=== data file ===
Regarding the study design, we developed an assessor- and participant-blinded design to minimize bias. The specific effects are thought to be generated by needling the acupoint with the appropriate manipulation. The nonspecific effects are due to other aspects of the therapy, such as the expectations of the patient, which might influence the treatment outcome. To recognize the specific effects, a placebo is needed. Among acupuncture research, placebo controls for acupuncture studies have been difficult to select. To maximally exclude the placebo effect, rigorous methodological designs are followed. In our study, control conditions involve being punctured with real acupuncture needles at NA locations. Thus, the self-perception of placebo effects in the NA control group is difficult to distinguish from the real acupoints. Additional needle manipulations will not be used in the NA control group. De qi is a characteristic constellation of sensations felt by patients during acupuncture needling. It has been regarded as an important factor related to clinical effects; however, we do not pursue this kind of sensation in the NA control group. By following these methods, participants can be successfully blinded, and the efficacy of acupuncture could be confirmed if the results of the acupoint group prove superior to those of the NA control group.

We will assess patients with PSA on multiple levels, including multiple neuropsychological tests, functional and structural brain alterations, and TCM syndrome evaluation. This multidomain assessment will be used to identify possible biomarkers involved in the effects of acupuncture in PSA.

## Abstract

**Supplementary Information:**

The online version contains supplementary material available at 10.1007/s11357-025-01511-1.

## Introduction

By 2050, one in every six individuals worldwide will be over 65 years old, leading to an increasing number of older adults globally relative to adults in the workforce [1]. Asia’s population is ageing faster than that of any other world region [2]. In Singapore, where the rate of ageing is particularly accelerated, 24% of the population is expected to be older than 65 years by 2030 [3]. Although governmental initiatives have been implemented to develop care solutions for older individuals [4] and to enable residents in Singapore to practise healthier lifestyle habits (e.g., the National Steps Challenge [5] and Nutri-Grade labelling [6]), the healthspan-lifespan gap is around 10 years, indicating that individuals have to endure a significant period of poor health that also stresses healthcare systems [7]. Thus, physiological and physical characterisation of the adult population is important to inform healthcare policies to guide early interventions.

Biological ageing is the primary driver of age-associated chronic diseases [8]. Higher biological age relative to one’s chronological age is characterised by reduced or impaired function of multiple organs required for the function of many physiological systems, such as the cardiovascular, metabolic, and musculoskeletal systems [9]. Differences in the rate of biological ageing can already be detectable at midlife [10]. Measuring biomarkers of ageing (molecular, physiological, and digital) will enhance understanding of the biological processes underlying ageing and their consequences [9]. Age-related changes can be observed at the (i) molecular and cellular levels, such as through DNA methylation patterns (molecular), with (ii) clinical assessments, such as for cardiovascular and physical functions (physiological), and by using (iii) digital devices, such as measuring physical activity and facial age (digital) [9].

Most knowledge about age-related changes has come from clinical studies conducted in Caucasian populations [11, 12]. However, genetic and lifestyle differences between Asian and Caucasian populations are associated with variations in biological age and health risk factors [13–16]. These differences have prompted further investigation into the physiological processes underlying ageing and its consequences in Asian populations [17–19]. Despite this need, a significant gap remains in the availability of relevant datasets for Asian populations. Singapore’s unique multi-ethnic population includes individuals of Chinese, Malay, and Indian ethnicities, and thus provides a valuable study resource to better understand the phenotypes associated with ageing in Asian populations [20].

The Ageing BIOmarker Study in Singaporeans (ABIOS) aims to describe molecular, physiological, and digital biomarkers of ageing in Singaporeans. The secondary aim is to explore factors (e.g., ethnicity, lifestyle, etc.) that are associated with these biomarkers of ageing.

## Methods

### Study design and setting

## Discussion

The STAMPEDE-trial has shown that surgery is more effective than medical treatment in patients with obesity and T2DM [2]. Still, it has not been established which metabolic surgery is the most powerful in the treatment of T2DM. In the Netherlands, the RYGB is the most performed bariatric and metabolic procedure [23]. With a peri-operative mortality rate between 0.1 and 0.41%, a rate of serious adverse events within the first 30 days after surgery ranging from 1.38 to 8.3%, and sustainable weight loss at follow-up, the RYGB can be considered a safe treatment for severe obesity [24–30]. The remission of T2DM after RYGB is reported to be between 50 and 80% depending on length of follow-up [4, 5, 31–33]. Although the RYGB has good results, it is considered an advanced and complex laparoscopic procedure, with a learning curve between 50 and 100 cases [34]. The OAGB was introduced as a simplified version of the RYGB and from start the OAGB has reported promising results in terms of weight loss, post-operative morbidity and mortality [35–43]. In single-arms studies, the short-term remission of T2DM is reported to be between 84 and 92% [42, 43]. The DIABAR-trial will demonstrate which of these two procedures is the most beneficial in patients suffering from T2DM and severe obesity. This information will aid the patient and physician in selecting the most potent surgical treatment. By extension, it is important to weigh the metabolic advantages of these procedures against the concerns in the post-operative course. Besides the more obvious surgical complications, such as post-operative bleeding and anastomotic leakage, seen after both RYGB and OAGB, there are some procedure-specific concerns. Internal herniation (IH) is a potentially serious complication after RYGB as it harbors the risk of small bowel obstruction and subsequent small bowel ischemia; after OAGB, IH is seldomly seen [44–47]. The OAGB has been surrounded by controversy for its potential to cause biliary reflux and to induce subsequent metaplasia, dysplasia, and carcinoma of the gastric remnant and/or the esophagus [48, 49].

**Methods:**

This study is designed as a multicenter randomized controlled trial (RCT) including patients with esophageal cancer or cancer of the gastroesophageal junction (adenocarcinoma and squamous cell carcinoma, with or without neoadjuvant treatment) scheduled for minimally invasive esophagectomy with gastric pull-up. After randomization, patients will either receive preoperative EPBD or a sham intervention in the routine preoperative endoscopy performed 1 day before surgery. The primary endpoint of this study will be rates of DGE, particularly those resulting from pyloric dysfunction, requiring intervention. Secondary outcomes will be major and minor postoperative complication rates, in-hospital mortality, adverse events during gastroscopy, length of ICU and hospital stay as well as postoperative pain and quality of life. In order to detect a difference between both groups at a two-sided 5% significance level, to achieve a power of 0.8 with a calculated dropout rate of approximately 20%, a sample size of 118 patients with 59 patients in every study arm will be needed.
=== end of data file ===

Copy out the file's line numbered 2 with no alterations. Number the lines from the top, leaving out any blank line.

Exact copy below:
We will assess patients with PSA on multiple levels, including multiple neuropsychological tests, functional and structural brain alterations, and TCM syndrome evaluation. This multidomain assessment will be used to identify possible biomarkers involved in the effects of acupuncture in PSA.